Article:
A stellar online exhibition on the Metro by the British Motor Museum prompted an unexpected A-series engine-powered trip down memory lane for CDN editor, James McLachlan 

My first car was an Austin Metro. And my second. For my third, I switched things up with a Rover Metro. Given this track record it seems strange to admit that I don’t remember where my love of these boxy superminis (the emphasis here is firmly on the ‘mini’ rather than ‘super’) stems from. Certainly not my father whose vehicle of choice prior to my arrival on earth was a gold Mark I Scirocco. Or my mother, who ferried my brother and I around in a chic, wood-panelled Mini Clubman. Nevertheless, my affection was pretty deep-rooted even before I occupied Austin’s famously balky driver’s seat.  

The Metro is 40 this year – an anniversary that all but passed us by. It shouldn’t surprise us, even the most fervent admirers would not describe the Metro as a design classic. Thankfully, the British Motor Museum has marked the occasion with a nicely curated online exhibition detailing the story of a remarkably unremarkable car.  

The Austin Metro: A British car to beat the world?

The Austin Metro: A British car to beat the world?

It had convoluted beginnings. The Metro was the product of a variety of directives from British Leyland’s management. Predictably the results, at least in aesthetic terms, were less than thrilling. Consumer feedback on the concept had been overwhelming negative – too van-like, too utilitarian. Legendary stylist David Bache – the man behind the sinuous beauty of the Rover SD1 – was parachuted in at the eleventh hour to smooth off the edges, but even he could not transform the Metro into the design icon so badly needed. 

In familiar leaden-footed style, the company had been slow to capitalise on the burgeoning small car market it had helped create with the Mini. The Metro, billed as a ‘British car to beat the world’ by some overenthusiastic ad-men at Leo Burnett, was the answer. The Mini was a nigh impossible act to follow – it was Carnaby Street, the swinging sixties, bank heists in Turin and the Monte Carlo Rally.  

The Metro was none of those things. By the time it finally arrived in 1980, a post-industrial malaise had settled across Britain, and, despite the launch date, it felt much a product of the 70s. Treacle slow in base model form, reliant on old technology – it was powered by an updated version of an engine you could find under the bonnet of a Morris Minor – and dull. Amid the well-rehearsed narrative, it is easy to overlook the huge investment in robotics and automated manufacturing that made the Metro possible. It didn’t beat the world, but something about its undynamic form captured the hearts and minds of the British consumer. The Metro remains one of the top selling cars of all time in the UK.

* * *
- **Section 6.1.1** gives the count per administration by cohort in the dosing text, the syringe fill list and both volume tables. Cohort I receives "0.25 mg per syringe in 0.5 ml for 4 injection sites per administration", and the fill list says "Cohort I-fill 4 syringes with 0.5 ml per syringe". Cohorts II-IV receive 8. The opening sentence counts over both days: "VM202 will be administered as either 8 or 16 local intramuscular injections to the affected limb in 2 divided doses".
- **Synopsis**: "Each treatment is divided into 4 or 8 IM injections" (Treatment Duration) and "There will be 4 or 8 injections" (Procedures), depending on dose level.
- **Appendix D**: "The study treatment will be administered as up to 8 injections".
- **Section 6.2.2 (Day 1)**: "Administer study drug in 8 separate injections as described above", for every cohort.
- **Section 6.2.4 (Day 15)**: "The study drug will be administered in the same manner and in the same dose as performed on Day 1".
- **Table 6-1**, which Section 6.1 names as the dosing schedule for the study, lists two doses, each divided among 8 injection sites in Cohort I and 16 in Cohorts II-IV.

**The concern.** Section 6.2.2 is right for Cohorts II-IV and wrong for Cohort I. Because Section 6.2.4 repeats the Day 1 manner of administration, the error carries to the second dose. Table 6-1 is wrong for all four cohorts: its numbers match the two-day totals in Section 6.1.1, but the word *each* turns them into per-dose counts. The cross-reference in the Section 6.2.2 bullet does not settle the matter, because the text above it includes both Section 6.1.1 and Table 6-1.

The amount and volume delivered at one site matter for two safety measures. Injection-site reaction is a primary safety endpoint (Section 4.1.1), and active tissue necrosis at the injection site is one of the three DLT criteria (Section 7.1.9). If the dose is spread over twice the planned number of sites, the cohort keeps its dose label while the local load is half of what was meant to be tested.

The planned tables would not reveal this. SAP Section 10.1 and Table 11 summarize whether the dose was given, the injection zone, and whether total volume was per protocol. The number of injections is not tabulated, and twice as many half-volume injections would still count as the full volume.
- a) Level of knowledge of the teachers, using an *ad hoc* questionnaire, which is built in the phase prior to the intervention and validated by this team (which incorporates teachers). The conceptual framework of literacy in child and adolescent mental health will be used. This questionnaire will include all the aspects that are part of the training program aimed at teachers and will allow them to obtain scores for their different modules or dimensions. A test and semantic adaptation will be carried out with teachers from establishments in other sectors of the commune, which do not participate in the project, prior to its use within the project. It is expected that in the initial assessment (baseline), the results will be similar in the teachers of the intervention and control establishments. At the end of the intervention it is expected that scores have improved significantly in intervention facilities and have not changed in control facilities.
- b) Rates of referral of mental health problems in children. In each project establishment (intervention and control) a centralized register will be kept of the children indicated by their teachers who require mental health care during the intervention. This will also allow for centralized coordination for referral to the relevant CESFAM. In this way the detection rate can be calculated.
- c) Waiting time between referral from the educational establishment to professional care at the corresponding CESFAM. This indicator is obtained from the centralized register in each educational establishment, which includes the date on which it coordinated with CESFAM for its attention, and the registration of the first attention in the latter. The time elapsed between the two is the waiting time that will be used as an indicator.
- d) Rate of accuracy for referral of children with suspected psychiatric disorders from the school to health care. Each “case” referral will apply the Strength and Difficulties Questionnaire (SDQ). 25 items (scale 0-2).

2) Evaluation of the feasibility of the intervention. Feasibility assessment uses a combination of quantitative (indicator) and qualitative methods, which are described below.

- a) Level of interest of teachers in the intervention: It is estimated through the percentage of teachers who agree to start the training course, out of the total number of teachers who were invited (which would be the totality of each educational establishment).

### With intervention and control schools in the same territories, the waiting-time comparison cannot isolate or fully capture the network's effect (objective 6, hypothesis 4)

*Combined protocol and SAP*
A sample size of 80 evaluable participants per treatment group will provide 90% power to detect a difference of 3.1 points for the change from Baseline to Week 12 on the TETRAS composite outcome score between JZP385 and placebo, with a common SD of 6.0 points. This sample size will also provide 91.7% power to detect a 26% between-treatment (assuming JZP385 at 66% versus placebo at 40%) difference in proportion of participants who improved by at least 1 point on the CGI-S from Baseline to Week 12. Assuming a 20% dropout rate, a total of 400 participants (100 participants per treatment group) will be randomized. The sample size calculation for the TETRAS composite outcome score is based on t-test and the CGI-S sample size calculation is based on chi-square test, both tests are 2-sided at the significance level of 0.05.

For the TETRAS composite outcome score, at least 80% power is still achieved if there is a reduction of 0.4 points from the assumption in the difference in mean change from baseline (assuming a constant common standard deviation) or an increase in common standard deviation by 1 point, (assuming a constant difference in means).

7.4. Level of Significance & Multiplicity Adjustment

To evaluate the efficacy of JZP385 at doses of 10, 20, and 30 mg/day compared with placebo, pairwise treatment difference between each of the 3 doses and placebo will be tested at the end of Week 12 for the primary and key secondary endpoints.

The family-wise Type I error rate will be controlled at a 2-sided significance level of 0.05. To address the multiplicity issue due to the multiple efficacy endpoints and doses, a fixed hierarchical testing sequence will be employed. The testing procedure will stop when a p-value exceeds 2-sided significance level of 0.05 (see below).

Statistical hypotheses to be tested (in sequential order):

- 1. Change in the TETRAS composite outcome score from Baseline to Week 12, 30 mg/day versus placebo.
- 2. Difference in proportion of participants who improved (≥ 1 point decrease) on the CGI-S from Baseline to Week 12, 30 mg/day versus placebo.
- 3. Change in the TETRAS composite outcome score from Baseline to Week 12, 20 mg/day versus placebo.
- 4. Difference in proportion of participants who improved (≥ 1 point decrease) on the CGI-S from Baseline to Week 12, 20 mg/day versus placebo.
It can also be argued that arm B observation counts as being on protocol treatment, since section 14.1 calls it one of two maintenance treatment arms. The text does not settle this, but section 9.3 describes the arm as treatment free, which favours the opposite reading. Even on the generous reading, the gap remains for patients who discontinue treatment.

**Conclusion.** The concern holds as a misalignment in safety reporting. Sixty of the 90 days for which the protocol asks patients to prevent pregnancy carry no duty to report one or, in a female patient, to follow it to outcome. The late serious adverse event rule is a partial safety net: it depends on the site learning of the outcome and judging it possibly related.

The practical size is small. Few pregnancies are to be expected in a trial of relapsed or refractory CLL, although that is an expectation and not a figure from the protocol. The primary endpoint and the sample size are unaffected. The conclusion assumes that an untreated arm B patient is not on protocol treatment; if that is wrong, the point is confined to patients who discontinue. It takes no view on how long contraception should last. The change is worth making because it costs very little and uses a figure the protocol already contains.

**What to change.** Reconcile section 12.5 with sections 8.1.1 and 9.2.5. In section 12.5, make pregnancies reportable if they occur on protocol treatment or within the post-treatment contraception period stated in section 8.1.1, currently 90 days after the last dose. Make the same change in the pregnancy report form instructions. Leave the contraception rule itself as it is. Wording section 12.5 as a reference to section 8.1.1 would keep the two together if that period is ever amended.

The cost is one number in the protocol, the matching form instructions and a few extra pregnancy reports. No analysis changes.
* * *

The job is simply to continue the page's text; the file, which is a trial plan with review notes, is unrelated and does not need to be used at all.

The Austin Metro: a cutaway reveals the brownest of interiors

The Austin Metro: a cutaway reveals the brownest of interiors

My first Metro was a 1989 1.0 litre City X in refulgent blue. Back then most cars were pretty slow, but with ancient A-series delivering a mighty 44bhp, the only vehicle my City X could comfortably outpace was a Fiat 126. That and mobility scooters. In the golden age of hot hatches, the Metro was wilfully uncool. I followed the City X with a plain old City in muted browny red. Actually, I could never firmly ascertain what colour it was, nor why the X was dropped from the name.  

My best mate had one too. His was pensioner-beige with a poo-brown interior trim, which felt truer to the Metro brand. His also had an E-gear as opposed to my more conventional 4th – a quirk of which I was inexplicably jealous. Another quirk, and one which I could have done without, was the cosseting Hydragas suspension had a habit of sagging on one side, which made it look like you were permanently driving on a steep camber. If both sides collapsed it looked like you had lowered suspension. Still, they were fun, cheap to run and their general stodginess meant you never encountered any challenges from souped-up Novas and Fiesta drivers.  

Insurance costs for feckless teenagers like myself were rightfully high, which put the MG versions of Bache’s box out of reach. Even to this day, the thrills of a MG Metro, or its boisterous bigger brother the MG Metro Turbo remain a mystery. I remember a Turbo version, beguiling in weak lime cordial green, on sale in a garage near me for what seemed like an eternity. Sadly, me and limey’s paths never aligned, which in retrospect was probably for the best. Without doubt, the holy grail was the unattainable Metro 6R4 – a 400bhp monster designed to compete with the other flame-spitting beasts of the short lived and deadly Group B rally. They pop up for sale now and again, usually on collectors’ websites, for astronomical figures. Today, a standard Metro goes for a fraction of those prices.  

Not quite a mini, but undoubtedly a Mini Metro

Not quite a mini, but undoubtedly a Mini Metro

The British Motor Museum’s retrospective stirred some heady bouts of nostalgia, not just in the media. The day it opened, my beige Metro pal messaged me excitedly. We both agreed that the Austin Metro was the definitive iteration and the Rover’s effort, though a quantum leap forward on every level, was not made with the same spirit. Anyway, he’d found an immaculate Austin Metro Clubman for sale on Autotrader for around five thousand quid. “Go halves?” came the hopeful communique. I can’t lie, I am sorely tempted.  

Metro at Forty is online at The British Motor Museum.